Wildfire concerns grow with strong winds, high heat in B.C. forecast
It took a little longer than in recent years, but wildfire season appears to have arrived in earnest in B.C.
The BC Wildfire Service reported five new fires on Thursday, the largest of which — near Kamloops — grew to 380 hectares in size in just a few hours.
After a damp start to the season, the fire danger rating in the province has also begun to slide from low to moderate in most areas, and high in some parts of B.C.’s north.
That’s likely to get worse over the coming days, with hot, dry weather forecast for much of the province, according to Global BC meteorologist Kristi Gordon.
“The fire danger has gotten much worse with no rain and hotter conditions in just the past 24 hours,” Gordon said. “[On Wednesday] this same map showed mostly blue, or ‘very low’ across southern B.C.”
WATCH: Dozens of crews have scrambled to a fast-moving grass fire in East Kamloops. Kylie Stanton was on the scene:
Temperatures are forecast to top out at 34 degrees by next Tuesday in the central Okanagan.
Complicating matters, Gordon said a dry cold front is expected to slice through the province on Friday.
She said that weather pattern can cause major headaches for firefighters, bringing strong winds with gusts of up to 70 kilometres per hour and dry lightning.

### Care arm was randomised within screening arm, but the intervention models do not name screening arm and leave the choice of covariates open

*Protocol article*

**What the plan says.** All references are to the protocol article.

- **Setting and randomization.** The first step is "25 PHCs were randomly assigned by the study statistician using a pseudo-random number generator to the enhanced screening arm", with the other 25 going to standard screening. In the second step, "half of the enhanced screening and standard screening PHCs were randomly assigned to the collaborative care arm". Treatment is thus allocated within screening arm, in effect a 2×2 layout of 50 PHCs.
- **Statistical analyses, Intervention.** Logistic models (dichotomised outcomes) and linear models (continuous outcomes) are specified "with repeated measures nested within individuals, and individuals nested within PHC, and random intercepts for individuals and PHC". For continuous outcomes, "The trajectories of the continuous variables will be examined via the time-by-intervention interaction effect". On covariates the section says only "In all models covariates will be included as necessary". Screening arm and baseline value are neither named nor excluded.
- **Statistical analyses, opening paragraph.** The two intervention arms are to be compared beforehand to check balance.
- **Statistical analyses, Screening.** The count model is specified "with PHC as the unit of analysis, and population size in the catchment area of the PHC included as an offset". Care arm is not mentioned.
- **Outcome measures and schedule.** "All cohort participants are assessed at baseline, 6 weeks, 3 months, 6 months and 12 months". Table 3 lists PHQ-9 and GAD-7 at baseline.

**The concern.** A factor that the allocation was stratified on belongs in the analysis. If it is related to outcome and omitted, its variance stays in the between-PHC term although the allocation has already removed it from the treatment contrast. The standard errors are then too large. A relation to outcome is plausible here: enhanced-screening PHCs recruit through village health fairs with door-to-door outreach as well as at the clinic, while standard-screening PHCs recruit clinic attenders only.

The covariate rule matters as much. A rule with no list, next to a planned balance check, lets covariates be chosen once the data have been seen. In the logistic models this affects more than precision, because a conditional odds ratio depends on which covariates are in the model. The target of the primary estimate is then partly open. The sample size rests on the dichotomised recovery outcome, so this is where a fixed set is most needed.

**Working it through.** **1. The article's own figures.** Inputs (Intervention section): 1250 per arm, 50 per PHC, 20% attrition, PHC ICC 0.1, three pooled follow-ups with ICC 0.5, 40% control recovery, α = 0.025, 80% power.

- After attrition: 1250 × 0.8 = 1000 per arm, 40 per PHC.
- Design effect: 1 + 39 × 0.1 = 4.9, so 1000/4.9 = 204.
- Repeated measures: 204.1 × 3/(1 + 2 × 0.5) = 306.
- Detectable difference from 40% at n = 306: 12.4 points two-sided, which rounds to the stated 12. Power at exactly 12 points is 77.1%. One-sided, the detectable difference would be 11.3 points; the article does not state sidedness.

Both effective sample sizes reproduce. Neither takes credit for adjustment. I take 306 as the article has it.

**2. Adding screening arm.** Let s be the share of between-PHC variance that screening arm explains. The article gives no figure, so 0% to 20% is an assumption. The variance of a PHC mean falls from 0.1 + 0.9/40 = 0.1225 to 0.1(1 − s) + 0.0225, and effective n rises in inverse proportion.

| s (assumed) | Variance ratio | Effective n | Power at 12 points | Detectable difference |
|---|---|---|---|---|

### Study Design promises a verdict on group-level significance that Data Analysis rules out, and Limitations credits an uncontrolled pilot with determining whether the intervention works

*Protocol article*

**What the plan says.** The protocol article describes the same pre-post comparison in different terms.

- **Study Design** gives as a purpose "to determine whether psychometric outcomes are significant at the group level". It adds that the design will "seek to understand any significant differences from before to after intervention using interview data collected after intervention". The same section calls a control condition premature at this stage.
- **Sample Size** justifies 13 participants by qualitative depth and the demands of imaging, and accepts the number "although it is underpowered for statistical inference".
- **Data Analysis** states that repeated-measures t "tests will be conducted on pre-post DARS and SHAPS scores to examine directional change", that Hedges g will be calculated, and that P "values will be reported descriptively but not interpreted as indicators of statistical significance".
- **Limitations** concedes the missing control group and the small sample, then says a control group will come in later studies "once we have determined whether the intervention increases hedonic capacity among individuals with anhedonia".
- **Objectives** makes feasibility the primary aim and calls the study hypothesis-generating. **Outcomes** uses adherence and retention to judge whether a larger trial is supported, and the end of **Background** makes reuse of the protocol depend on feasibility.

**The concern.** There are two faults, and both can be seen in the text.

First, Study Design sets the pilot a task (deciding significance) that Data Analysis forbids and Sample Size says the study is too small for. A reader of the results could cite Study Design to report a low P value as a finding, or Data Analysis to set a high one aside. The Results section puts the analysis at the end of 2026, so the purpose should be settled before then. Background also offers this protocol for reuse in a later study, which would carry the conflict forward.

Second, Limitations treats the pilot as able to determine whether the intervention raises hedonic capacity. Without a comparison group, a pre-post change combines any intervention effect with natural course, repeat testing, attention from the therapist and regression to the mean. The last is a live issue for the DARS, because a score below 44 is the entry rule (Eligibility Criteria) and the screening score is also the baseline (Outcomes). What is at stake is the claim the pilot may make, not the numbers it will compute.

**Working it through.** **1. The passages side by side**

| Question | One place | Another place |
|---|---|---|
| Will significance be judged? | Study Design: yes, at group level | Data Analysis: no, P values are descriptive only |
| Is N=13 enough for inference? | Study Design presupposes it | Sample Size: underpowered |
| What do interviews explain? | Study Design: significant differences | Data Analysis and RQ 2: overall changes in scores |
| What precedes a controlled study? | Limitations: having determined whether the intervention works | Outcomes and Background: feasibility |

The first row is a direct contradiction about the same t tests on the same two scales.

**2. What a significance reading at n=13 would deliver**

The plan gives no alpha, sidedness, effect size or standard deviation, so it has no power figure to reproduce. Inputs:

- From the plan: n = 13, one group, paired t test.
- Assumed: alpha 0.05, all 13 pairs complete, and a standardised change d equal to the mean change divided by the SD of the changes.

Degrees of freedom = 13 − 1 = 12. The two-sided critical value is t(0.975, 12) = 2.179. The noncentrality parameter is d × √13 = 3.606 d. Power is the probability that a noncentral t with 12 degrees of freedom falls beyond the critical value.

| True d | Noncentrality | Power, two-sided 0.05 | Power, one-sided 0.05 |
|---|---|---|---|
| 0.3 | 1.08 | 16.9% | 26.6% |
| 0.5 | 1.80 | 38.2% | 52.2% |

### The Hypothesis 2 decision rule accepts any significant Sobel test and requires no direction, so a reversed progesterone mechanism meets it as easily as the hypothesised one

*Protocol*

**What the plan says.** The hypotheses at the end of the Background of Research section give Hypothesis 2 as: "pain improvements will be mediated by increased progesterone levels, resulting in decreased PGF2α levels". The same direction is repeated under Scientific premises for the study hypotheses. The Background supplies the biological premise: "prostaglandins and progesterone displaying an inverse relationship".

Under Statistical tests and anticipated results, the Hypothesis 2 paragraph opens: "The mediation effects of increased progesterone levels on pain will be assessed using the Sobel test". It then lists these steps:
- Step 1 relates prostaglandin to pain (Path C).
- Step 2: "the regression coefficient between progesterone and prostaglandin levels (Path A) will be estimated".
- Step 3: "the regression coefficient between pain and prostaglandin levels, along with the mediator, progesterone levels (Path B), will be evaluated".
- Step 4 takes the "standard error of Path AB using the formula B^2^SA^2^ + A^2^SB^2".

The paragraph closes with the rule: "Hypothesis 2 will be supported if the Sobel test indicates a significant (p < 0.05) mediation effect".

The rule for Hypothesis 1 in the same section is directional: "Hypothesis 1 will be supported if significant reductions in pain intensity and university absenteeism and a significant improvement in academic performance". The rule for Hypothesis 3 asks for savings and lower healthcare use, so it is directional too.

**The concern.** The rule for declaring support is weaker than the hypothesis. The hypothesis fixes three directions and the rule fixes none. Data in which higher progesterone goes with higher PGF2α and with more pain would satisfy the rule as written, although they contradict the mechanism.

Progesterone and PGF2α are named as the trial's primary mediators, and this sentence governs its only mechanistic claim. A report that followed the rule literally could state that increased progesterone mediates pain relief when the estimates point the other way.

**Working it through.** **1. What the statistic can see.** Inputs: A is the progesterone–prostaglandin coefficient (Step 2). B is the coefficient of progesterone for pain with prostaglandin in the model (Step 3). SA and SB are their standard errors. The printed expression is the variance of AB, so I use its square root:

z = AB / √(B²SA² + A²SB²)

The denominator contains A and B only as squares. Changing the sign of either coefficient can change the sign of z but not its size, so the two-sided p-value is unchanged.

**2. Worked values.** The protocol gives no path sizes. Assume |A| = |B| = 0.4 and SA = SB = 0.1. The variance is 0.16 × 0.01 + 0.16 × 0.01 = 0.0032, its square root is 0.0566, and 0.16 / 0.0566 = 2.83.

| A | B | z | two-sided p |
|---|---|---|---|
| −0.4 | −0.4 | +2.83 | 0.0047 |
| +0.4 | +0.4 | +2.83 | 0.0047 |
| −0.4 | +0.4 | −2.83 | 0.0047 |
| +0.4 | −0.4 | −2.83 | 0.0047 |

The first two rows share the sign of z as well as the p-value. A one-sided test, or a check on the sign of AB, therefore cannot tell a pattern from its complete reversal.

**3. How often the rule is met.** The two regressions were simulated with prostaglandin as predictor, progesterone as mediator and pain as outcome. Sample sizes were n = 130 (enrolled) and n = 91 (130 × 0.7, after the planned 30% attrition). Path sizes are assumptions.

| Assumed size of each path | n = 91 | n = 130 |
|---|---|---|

Environment Canada has issued a special weather statement due to the winds, which are anticipated to be the strongest in the Okanagan, Shuswap, Boundary, Arrow Lakes and Nicola regions.
The strongest winds are expected after the front passes overnight on Friday.
WATCH: Wildfire crews and Kamloops Fire Rescue battling grass fire
The BC Wildfire Service says it’s got its own teams closely watching the weather, and is gearing up for what could be a busy weekend.
“We have our resources attuned to that information, and they’ll be on over the weekend to respond to anything that might pop up throughout the province, especially in the southern half where we’re seeing some significant warm temperatures,” said fire information officer Claire Allen.
Allen said there are currently 51 wildfires burning across the province.
That’s fewer than a third of the 181 that were active this time last summer, and means crews should not find themselves pressed for resources if there is a significant flare-up in fire activity with the hot weather.
However, with temperatures rising, Allen cautioned the public to be extremely careful with any sources of flame.
“We really urge folks to be careful with any kind of fire if they are in the backcountry in order to not divert our resources to human-caused fires,” she said.
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